Mortgage rates have steadily risen since the beginning of the year as signs showed the U.S. economy was growing, and the global economy had stabilized. A big part of the renewed optimism was the view that Europe was on the mend, and through selective austerity, the European Chicago Illinois current mortgage rates, Chicago FHA mortgage rates for today Union would hold together and the status quo would survive. Well, what goes up comes back down, old is new again and Europe is back in the headlines. The focus now is Italy, and the election results last week showed that it may be a while before they find a true solution to the European economic crisis. In an upset of expectations, the biggest winner in the election was a comedian leading an anti-establishment party. The right and left wings split, and in Italy’s parliamentary system, it looks doubtful that anyone will be able to make alliances to form a working government. This is seen as a rejection of the austerity policies, and a big monkey wrench thrown into the gears of EU stability. The result in the markets was a rush to safety, and mortgage rates dropped to their lowest point of the year.

On the home front, the economic reports have been steadily improving, but congress is doing their best to keep things unsettled. When congress and President Obama came up with the idea of a sequester, automatic severe budget cuts that would hurt the priorities of both party’s, it was put in place with the assumption that it would never come to pass. At the time, this was a way to kick the can further down the road and avoid making unpopular decisions. But in our dysfunctional system, no one seems willing to compromise, so as of Friday, the sequester is on. Despite all the dire predictions, the world hasn’t ended. Yet. Most of the budget cuts won’t go into effect for months yet, and there is still a chance that there will be a political work around. In the mean time, the next line in the sand is coming up as the government budget will need to be approved again by the end of the month, and congressional Republicans are getting excited about the possibility of shutting down the government if they don’t get their way. The economy has been steadily improving, but this all makes you wonder where we would be if politics weren’t holding us back.

While congress does it’s best to stomp on the brake, Fed Chairman Bernanke continues to push on the accelerator. In testimony before congress this week, he stated that the Fed will continue it’s policy of buying back treasury and mortgage backed bonds in an effort to keep rates low. This policy has fueled the recovery and the Fed will continue this until the unemployment rate has dropped to 6%, which most experts say could be 2016. Knowing interest rates are likely to remain low has helped the housing market tremendously, and signs are that the economy will continue to grow this year.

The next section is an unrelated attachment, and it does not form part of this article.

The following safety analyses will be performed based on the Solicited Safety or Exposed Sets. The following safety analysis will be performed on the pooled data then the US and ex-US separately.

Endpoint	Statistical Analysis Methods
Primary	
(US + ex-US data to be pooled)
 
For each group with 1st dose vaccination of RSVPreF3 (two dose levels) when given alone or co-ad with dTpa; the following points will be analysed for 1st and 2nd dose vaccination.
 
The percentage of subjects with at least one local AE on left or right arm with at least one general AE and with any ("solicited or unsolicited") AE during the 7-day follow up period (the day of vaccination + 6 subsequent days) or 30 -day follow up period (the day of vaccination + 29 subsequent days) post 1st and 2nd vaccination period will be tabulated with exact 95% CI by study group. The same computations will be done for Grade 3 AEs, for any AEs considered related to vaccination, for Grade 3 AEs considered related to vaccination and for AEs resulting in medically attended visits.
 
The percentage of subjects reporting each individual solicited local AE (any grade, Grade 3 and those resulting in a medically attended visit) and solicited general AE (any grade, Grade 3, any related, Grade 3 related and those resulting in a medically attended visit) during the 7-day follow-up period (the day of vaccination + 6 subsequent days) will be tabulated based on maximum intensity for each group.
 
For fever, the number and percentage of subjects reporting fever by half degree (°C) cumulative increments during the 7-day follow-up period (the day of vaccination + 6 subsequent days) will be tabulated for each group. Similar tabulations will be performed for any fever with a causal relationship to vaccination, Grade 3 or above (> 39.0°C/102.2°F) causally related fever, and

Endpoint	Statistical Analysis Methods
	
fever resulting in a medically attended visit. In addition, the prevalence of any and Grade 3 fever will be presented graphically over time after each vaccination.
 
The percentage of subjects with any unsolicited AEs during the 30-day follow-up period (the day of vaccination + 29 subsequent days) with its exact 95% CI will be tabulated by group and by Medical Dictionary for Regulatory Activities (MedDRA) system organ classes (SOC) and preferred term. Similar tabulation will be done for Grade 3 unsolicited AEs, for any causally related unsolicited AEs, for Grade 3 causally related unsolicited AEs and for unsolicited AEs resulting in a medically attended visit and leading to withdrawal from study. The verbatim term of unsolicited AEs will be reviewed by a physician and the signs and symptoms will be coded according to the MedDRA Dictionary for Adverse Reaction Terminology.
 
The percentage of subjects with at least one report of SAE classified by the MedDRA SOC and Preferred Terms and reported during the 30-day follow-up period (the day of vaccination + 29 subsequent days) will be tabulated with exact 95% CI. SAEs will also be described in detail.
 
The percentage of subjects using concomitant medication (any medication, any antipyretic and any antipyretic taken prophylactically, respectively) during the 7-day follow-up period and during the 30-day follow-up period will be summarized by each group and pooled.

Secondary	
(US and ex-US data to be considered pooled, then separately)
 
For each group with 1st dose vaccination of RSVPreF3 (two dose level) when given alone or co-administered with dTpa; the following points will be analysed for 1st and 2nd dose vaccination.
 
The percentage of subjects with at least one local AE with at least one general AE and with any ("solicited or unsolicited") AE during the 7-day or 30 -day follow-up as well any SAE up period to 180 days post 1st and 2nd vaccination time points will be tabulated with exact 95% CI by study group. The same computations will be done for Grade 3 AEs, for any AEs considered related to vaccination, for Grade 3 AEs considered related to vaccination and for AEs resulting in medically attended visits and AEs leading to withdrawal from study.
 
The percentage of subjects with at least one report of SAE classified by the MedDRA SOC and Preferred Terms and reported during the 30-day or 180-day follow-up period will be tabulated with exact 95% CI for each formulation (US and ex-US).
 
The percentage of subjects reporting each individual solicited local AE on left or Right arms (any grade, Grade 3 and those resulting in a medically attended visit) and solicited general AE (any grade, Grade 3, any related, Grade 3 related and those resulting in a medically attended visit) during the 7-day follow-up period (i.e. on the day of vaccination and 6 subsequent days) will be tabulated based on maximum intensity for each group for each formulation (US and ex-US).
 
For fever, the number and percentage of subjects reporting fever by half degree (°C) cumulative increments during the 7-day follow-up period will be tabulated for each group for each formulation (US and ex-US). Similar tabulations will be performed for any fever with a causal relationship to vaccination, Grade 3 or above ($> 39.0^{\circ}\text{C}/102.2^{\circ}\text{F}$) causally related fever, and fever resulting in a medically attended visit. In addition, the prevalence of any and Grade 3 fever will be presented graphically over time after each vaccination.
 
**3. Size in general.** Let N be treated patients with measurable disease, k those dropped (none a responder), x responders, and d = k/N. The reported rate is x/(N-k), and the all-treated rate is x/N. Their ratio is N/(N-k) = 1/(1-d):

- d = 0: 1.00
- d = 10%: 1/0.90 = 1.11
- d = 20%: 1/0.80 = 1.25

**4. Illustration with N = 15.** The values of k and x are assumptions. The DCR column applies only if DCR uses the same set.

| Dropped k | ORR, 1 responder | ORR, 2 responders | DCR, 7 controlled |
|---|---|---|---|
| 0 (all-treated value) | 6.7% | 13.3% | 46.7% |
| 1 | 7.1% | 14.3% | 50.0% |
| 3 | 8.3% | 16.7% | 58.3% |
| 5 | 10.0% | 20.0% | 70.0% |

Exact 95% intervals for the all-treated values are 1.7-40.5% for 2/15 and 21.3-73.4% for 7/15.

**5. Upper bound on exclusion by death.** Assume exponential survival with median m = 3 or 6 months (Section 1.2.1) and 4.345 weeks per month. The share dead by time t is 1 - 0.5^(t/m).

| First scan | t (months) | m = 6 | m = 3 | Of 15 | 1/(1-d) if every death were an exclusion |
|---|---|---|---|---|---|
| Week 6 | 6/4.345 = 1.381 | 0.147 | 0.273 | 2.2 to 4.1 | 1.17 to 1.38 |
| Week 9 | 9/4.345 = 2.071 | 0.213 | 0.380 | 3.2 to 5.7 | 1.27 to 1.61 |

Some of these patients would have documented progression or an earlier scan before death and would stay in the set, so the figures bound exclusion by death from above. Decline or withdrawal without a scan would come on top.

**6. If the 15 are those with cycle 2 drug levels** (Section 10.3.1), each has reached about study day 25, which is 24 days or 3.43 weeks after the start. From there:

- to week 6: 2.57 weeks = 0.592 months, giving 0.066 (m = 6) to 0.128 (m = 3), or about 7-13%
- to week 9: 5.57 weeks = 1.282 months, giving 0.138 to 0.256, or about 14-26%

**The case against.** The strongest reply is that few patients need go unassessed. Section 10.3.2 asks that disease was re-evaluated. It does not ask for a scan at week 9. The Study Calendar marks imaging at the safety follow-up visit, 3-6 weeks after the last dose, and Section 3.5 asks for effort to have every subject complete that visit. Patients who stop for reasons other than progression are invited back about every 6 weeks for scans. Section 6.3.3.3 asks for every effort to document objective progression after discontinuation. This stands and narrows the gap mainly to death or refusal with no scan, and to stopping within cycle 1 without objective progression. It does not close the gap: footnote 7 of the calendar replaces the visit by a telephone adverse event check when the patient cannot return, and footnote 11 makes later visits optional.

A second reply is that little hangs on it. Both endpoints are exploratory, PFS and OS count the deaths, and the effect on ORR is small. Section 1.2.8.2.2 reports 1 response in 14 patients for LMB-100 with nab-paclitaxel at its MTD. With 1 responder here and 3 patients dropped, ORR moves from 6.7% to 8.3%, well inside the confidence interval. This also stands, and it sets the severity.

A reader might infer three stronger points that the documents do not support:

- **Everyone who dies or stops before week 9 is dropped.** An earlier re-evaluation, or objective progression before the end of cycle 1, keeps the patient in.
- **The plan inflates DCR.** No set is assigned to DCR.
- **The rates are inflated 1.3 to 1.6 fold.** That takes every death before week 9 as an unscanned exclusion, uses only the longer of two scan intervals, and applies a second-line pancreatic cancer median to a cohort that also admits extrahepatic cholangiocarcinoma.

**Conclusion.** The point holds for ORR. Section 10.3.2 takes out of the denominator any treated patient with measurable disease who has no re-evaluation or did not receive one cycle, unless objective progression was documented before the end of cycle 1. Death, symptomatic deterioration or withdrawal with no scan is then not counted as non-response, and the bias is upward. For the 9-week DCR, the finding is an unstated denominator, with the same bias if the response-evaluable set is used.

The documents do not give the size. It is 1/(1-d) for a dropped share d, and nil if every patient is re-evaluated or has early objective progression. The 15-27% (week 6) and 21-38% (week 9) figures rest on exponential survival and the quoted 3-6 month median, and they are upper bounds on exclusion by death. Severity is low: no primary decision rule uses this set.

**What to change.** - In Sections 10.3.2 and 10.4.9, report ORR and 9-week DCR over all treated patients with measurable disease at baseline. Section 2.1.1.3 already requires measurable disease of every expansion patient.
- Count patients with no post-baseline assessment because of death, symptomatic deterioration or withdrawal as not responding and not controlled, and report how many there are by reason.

If you are looking to buy a home soon, you’ve probably seen a change in the market. Listings are selling faster, inventory of homes for sale is tighter, and it is now common to see multiple offers so you are competing against other buyers when a contract comes together. Home prices are still low and with low interest rates homes are very affordable, but the market has shifted from a buyers advantage to a seller’s advantage. This means more pressure on buyers, as the good properties are going fast. One thing you can do to make sure you are in the best position to buy, is to make sure you are pre-approved for a mortgage before you start looking for a home. This means knowing exactly what you can afford, and how much it will cost you, and making sure there won’t be any problems that will keep you from closing on your home. A pre-approval starts with a quick, over the phone conversation. If you would like a rate quote, have any questions or want to go over your situation in depth, let me know how I can help.

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